As a nurse aide during the pandemic, Jing checks on her home and hospice care patients and assists them with personal care, feeding, and social activities.

What does it feel like to be an essential employee during the COVID-19 pandemic?

"Most clients or residents are elderly people. Most of them cannot do activities of daily living by themselves and even have cognitive issues. They are vulnerable and have various medical conditions. It is important for us as caregivers to be there for them every day to help them. Some of them cannot even stand up or turn over in bed by themselves. During this time, I try to keep residents from infection and keep them safe and healthy as much as possible. I also spend more time doing activities like reading books, talking and playing games with them to keep them socialized."

How did your training at Wake Tech prepare you for what you have been experiencing on the job?

"The nurse aide I program definitely provided a strong foundation for the job. Concepts such as safety, fall precaution and infection are in the program practice. Even though I still need to further develop my skills with more experience, the program gave me a solid understanding of how to be a nurse aide. This is a rewarding job for me, and I’m proud to be a CNA."

Name: William McPhatter, RN
Class of 2017, Associate Degree Nursing

Occupation: Certified Emergency Nurse (CEN)
WakeMed Emergency Department

As a certified emergency nurse, William has been working during the pandemic as a team lead in the Emergency Department at WakeMed, screening and treating COVID-19 patients. He will earn his bachelor’s degree from UNC Charlotte later this year and hopes to pursue a career as a nurse practitioner in the future.

What does it feel like to be an essential employee during the pandemic?

"Being an essential worker means the world to me. I am so glad that, even in times of economic turmoil, I continue to have a job that positively impacts people. I am proud to be a nurse, especially due to the fact that now and in the future, this profession will be needed direly.

I have worked as a team lead and COVID nurse for the past several months. This experience has taught me much in the ways of compromise and adaptation. It feels good to help these patients battling COVID, especially with all the misinformation that is currently circulating about the virus. As a calm and compassionate voice of reason, I am proud to assist patients when they fear for their lives."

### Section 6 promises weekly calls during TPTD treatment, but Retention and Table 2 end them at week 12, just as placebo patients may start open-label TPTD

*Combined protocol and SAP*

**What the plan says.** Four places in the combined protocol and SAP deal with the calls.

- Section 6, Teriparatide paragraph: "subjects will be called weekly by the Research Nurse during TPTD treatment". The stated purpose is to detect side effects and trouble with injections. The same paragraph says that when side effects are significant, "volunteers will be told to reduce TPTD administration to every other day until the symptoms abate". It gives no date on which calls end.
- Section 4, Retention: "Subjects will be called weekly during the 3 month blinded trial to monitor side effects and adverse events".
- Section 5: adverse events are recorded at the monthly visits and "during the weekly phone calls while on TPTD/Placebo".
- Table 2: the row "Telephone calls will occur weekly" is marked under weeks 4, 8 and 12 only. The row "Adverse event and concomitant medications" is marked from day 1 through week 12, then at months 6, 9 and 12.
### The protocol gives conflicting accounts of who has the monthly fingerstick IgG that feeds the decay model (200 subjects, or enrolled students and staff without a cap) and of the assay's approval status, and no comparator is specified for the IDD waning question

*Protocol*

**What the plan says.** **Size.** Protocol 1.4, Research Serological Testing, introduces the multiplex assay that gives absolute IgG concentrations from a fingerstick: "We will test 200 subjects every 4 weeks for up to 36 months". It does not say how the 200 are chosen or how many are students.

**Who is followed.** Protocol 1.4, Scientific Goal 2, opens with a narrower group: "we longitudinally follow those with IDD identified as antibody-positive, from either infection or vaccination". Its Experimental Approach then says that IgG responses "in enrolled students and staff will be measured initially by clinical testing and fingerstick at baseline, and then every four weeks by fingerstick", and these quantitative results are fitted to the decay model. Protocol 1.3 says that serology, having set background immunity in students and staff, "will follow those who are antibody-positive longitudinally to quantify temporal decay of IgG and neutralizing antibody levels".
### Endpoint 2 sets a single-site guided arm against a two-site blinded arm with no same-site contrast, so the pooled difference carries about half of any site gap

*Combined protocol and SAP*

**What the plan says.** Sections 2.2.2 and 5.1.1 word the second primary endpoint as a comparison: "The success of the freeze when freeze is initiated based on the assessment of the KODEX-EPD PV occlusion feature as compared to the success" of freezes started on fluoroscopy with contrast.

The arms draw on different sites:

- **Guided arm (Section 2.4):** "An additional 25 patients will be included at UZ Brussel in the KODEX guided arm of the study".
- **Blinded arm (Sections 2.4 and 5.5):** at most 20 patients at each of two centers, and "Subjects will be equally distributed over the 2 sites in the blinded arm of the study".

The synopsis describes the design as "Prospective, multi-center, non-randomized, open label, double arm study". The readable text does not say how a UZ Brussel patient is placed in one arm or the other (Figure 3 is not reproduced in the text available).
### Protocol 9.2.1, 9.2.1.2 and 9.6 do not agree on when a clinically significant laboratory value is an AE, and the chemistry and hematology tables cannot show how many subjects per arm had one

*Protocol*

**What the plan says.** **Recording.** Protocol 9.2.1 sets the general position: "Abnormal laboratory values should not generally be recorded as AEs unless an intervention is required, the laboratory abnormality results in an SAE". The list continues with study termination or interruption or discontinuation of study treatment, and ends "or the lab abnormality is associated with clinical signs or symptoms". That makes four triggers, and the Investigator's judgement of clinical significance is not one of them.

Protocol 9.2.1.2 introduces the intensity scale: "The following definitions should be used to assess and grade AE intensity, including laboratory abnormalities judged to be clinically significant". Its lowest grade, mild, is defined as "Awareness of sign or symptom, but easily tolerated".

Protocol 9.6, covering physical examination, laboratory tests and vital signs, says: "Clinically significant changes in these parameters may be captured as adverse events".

How did your training at Wake Tech prepare you for what you have been experiencing on the job?

"I feel that Wake Tech prepared me very well. I recognized this when speaking with colleagues from other nursing programs. Wake Tech’s clinical experiences are unmatched, and the college tends to prepare very proficient and professional nurses right out of the gate. I owe my success to the wonderful clinical and classroom instructors who I mirrored my nursing off of. These individuals do so much for the nursing career as a whole. I thank them from the bottom of my heart."

Name: Kevin Jordan
2015 Networking Technology Degree Graduate

Occupation: Implementation Engineer at Hillrom in Cary, a global medical device manufacturer of products like hospital smart beds, patient monitors, lifts, surgical tables, and smart care services.


As an information technology professional during the pandemic, Jordan implements Hillrom software in the hospital environment, which ranges from server configuration to network design. He installs software servers that manage nurse call systems and updates software on medical devices and smart beds if needed.

What does it feel like to be an essential employee during the pandemic?

"I feel like I play a vital role when the hospitals need my team to set up new beds or units to handle the COVID-19 cases in their area. It’s important for my team to have the skills for a quick turnaround time so a patient doesn’t have to wait to get treatment. Before the pandemic, I traveled to different hospitals, like St. Jude Children’s Hospital or Walter Reed National Medical Center, to install new Hillrom software and train the nurses on the new features. Now, we have a team that works with the nursing staff to make sure they have everything they need to meet CDC standards. During the pandemic, my team has been more involved in hospital layout to help the hospitals meet the needs of the COVID-19 patients.”

How did your training at Wake Tech prepare you for what you have been experiencing on the job?

"Wake Tech gave me the skill set and prepared me to work in the IT field. When I was a student, I was also working third shift, from 11 p.m. to 7 a.m., and many days I had to be in class at 9 a.m. the same morning. My instructors were very understanding, and Wake Tech always had classes to fit my schedule. The education and training I received at Wake Tech helped me get to the job I have today."

Name: Howard Miles
2020 Fire Protection Technology Graduate
2018 Scott Scholar

Occupation: Fire Captain, Town of Apex